Friday, January 15, 2010

Amid The Immediate Tragedy, Haitian Art Exhibit Takes The Long View


The art exhibit Thursday at Archbishop Curley Notre Dame High School in Miami was planned months ago. It would showcase the artwork of female Haitian artists, who had painted scenes of the rural life they lead. A man from Port-au-Prince, who introduced the artists to the show's hosts at St. Thomas University, would be a distinguished guest.

Then came the earthquake that left Haiti's capital city with few communication links to the outside world. The honored guest, Farid Moise, was still missing. And so the staff at St. Thomas was forced to decide: In light of such tragedy, should the event even take place?

Yes, they concluded.

``There's a lot of focus on immediate relief right now,'' said Anthony Vinciguerra, coordinator of the school's Center for Justice and Peace. ``But what's more important is to ensure there is long-term development in Haiti when all the relief efforts go away.''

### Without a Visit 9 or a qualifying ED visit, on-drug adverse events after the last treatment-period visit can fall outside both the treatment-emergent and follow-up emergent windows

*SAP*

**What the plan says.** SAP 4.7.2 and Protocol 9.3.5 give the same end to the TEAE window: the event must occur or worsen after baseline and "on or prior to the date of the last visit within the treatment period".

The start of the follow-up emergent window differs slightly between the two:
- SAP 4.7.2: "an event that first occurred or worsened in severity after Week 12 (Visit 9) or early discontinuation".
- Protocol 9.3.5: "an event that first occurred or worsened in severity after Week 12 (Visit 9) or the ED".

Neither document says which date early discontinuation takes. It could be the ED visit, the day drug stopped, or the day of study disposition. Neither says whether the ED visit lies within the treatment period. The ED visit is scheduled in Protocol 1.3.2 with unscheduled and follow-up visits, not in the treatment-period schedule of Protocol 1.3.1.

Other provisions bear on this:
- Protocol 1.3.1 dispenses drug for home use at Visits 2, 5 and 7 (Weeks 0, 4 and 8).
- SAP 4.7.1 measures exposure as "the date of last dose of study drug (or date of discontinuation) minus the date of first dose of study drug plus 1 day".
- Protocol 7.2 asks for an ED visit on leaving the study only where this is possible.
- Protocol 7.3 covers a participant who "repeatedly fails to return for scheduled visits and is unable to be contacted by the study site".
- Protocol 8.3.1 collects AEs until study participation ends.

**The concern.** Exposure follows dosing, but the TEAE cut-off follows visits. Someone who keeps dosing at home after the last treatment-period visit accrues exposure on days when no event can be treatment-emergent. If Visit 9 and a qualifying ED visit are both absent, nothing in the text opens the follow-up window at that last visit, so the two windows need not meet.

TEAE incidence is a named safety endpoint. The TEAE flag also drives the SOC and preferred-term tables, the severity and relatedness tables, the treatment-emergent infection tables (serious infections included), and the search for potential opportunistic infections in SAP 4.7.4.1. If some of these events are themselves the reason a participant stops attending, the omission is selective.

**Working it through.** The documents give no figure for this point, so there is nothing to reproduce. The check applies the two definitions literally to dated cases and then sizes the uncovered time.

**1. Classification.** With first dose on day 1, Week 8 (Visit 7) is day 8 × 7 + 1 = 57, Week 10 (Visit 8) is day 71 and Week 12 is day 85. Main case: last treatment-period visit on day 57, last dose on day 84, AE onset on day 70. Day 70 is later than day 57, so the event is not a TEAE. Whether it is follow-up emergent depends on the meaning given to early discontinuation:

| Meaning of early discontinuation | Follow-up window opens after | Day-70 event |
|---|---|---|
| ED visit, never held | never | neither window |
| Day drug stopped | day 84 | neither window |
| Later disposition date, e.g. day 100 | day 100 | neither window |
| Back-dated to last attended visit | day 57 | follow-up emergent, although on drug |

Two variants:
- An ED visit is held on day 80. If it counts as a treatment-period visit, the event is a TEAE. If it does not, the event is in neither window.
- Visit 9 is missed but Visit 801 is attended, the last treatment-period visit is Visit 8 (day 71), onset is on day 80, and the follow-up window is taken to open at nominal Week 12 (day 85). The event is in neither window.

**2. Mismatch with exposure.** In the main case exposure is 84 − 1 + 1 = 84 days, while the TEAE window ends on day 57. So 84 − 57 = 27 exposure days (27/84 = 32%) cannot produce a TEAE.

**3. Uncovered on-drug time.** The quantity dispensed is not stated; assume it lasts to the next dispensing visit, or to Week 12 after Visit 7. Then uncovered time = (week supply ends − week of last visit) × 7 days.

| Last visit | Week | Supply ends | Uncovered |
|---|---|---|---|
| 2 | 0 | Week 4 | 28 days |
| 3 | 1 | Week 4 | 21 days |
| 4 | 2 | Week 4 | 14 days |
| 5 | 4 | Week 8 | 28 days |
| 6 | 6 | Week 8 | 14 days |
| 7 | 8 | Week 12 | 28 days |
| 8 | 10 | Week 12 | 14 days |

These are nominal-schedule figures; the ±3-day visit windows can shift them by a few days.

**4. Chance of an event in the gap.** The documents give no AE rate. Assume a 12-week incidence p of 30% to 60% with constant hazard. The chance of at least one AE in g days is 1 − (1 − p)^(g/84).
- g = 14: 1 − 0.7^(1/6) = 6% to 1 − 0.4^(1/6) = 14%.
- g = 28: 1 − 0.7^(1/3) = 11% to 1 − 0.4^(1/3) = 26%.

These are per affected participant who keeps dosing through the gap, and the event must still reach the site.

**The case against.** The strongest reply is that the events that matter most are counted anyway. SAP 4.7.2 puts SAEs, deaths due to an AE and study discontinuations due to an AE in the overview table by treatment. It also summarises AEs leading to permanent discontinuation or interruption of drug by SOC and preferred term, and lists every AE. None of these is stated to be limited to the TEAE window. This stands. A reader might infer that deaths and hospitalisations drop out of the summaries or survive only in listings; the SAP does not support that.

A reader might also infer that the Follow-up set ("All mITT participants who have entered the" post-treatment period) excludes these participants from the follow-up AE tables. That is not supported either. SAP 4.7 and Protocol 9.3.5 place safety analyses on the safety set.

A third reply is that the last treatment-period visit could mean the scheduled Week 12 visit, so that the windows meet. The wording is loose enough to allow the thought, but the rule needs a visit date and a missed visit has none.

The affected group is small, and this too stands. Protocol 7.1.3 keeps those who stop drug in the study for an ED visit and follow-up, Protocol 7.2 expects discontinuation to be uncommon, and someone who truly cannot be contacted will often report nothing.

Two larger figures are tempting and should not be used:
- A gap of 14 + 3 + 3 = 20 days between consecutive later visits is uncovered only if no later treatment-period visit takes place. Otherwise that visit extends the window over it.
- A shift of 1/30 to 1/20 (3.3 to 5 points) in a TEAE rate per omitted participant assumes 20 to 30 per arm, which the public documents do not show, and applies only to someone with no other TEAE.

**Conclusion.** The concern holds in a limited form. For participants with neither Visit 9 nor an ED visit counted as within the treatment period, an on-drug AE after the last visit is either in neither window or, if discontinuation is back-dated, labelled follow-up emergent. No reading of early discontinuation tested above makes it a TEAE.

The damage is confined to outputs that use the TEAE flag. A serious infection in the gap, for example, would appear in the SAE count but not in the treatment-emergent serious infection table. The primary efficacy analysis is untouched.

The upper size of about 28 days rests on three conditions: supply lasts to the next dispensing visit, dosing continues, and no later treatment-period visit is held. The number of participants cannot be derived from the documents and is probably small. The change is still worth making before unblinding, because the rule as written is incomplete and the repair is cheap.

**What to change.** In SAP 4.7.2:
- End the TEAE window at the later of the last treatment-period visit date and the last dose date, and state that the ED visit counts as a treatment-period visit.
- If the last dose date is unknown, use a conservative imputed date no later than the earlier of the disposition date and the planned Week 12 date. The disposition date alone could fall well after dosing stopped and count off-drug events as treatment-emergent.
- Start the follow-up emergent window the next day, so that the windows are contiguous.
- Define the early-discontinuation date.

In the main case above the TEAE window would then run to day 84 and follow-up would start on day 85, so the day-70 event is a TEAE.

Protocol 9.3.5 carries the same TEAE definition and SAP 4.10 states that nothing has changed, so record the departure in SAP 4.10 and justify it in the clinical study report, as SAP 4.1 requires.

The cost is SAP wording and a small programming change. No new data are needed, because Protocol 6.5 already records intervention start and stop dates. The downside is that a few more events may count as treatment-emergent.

The center's art program is one such effort, Vinciguerra said, bringing money to a country that has little. Local women paint the scenes, and the staff at St. Thomas brings them to the United States. Master's students host exhibits in the hope of luring potential buyers.

All of the money raised goes to the artists.

The artists painted scenes of women selling mangoes in the marketplace, children playing in neighborhoods with dirt streets, sailboats moving away from the mountains.

The program was born of a relationship between the university and Haiti's rural northwest, a poor region of the country that, the St. Thomas staff says, doesn't often get much attention.

Those areas remain relatively unscathed by the quake, said Marcela Mayano, a St. Thomas communications professor. While that region's inhabitants felt tremors, there was no significant damage.

Before the exhibit's opening, about 50 people gathered for a Mass led by the Rev. Reginald Jean-Mary of Notre Dame D'Haiti Catholic Church. The artwork, he said, was a reminder of the creativity and resourcefulness of the Haitian people.

``If there is something that God has blessed the Haitian people with,'' Jean-Mary said, ``it is the gift of faith.''

At the end of the ceremony, the worshipers stood outside with schoolchildren and families. Outside an art gallery specializing in Haitian art, they held up to television cameras a different type of picture to address their short-term worry:

Photos of family members, last seen in Haiti, whom they cannot locate or talk to.

Source: MiamiHerald

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